Have you ever heard the term “everything in moderation”? It can apply to many aspects of life, and can also differ from one person to another.
In terms of physical activity, generally speaking, the more the better. However, it is very important to balance activity with enough rest. For some people, when their activity levels are not paired with enough rest, it can result in what’s known as overtraining.
In most cases a recreationally active person will have a full-time job, family, and maybe a few other life stressors. Combine this with a lack of recovery days, not enough sleep, and too much high intensity aerobic exercise and you may start feeling tired, cranky and noticing a decrease in your performance. These are signs of overtraining.
How can you prevent overtraining?
Managing life stressors and getting sufficient rest are the key elements. Here’s what I recommend:
- Make sure you are getting enough sleep. Aim for somewhere between 7 and 9 hours of quality sleep each night.
- Eat a healthy and well balanced diet that matches your energy expenditure. Call 8-1-1 to speak to a registered dietitian if you have food or nutrition questions or need support around healthy eating.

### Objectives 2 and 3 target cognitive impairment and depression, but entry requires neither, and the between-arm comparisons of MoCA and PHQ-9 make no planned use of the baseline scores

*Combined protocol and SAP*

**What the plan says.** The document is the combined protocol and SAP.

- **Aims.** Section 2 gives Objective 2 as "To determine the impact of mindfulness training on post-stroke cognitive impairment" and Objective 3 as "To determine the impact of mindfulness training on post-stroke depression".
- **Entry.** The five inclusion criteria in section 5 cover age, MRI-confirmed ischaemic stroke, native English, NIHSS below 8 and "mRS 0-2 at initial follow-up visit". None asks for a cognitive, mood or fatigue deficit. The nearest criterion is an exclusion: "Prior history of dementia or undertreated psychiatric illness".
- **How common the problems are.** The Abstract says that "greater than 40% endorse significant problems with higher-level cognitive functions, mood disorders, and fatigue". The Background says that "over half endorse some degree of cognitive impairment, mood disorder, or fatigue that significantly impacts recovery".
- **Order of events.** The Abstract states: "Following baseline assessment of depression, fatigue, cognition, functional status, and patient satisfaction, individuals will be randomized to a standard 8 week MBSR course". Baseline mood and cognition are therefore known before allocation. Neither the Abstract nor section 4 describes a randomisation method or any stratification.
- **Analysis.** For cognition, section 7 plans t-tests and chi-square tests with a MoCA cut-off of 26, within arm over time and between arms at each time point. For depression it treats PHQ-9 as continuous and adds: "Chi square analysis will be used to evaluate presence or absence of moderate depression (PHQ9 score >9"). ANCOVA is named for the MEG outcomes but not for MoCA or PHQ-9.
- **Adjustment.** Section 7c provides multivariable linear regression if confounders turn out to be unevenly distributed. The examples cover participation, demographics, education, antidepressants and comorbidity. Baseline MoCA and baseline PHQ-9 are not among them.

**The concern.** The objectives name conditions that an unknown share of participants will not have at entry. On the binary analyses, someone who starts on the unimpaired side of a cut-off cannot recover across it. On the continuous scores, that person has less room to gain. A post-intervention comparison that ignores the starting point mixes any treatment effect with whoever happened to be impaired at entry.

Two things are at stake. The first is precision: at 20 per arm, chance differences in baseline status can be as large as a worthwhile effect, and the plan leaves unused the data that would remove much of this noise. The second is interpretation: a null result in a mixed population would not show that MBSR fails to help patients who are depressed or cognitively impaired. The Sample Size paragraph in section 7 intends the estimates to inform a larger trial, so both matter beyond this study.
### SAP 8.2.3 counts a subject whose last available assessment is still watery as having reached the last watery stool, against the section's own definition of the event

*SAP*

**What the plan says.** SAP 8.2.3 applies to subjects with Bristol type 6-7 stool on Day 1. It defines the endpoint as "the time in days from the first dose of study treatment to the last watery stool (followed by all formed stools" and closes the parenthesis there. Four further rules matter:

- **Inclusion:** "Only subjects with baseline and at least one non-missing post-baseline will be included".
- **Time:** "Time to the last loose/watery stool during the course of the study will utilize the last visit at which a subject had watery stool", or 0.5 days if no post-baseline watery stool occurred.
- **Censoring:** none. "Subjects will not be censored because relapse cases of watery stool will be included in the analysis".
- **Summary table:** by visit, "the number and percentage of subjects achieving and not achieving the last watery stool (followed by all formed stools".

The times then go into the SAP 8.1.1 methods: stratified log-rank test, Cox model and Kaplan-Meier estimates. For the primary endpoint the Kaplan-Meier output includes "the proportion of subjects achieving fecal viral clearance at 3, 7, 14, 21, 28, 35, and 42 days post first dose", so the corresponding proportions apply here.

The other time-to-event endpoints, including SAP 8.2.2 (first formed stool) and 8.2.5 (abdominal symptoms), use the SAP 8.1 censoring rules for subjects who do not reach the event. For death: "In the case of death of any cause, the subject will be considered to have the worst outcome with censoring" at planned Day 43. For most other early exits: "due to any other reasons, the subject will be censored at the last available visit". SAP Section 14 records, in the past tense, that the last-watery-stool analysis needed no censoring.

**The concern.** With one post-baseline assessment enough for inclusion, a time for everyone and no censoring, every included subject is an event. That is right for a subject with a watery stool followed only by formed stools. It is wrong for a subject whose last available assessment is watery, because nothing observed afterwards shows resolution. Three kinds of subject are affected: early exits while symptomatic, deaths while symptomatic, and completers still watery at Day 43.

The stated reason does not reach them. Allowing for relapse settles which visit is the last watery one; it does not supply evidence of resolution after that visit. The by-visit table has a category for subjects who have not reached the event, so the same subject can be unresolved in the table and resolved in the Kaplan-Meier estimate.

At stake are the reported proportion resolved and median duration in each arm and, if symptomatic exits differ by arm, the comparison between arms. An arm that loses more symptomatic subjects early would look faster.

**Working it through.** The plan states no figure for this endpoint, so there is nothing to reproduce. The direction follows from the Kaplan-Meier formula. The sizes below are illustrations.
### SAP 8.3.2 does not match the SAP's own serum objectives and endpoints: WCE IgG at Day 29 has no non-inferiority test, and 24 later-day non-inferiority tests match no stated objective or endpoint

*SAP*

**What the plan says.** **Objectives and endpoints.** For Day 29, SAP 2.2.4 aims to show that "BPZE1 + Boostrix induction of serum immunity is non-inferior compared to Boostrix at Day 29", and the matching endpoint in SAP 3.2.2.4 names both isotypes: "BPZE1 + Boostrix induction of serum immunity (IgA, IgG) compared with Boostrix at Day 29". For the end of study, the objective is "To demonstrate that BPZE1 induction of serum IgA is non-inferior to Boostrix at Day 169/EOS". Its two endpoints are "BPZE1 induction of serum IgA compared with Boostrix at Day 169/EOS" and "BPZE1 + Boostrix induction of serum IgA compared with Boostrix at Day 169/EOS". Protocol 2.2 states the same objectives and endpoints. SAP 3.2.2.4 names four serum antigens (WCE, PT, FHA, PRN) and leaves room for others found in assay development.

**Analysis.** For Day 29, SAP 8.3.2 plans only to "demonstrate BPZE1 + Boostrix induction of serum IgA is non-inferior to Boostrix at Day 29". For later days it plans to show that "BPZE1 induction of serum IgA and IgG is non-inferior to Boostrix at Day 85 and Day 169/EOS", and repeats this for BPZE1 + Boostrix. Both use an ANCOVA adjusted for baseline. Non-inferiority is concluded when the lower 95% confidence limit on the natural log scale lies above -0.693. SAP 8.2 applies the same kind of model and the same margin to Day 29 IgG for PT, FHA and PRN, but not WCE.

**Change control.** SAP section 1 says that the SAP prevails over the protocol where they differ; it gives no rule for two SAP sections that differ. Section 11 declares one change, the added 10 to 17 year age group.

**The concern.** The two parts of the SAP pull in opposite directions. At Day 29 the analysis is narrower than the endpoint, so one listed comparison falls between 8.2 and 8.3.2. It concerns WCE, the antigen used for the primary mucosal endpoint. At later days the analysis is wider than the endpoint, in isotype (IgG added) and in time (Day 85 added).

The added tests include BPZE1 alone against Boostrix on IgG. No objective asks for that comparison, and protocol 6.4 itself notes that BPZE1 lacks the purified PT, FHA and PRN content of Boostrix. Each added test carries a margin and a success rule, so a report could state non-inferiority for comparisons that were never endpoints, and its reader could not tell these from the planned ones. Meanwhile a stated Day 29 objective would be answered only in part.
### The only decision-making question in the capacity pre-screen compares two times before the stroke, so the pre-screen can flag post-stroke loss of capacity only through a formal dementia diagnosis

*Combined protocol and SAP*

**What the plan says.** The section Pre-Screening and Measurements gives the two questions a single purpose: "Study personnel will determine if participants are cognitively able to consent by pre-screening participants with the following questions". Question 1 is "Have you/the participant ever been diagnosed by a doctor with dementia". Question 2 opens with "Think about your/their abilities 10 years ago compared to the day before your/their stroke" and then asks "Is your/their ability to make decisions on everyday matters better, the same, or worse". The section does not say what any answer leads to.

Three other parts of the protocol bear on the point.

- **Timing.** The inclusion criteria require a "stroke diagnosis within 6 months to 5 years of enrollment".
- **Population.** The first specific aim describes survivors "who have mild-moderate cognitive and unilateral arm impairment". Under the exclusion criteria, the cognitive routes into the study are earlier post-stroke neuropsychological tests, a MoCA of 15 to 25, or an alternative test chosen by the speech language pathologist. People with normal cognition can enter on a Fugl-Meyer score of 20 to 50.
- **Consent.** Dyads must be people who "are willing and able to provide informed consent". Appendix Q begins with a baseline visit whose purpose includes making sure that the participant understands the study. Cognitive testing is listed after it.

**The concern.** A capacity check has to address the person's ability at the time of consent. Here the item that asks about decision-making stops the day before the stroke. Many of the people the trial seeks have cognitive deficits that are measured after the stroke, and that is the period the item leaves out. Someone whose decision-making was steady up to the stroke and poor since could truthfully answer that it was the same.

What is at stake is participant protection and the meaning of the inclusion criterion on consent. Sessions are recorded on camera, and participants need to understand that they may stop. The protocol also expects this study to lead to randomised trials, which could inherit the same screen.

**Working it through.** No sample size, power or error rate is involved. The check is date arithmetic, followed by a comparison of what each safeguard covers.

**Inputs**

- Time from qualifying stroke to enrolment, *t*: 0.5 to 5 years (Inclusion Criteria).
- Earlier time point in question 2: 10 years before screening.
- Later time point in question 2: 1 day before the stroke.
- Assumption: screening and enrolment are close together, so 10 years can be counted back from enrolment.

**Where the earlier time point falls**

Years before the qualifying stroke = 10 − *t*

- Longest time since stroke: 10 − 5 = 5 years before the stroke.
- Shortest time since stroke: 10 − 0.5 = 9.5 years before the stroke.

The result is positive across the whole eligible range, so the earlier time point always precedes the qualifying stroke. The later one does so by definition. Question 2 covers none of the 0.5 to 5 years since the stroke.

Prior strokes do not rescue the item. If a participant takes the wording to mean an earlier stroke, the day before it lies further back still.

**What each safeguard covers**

- Be mindful of the stressors in your life and how they impact you. Things like working extended hours, long commutes by car in heavy traffic, or finances can be stressful.
- Alternate your fitness routine and include variety. This could be as simple as changing the intensity of your workouts on different days or adding in strength training a few times per week.
- Have one or two active recovery or rest days per week.
- Don’t sweat the small stuff.
Overtraining differs from chronic fatigue, but should not be overlooked. If you still feel unwell after reducing your activity levels for a few weeks and managing life stressors, it is worthwhile to speak with your doctor.
If you need help planning your physical activity around a busy schedule speak with a qualified exercise professional by dialling 8-1-1 and asking for the Physical Activity Services.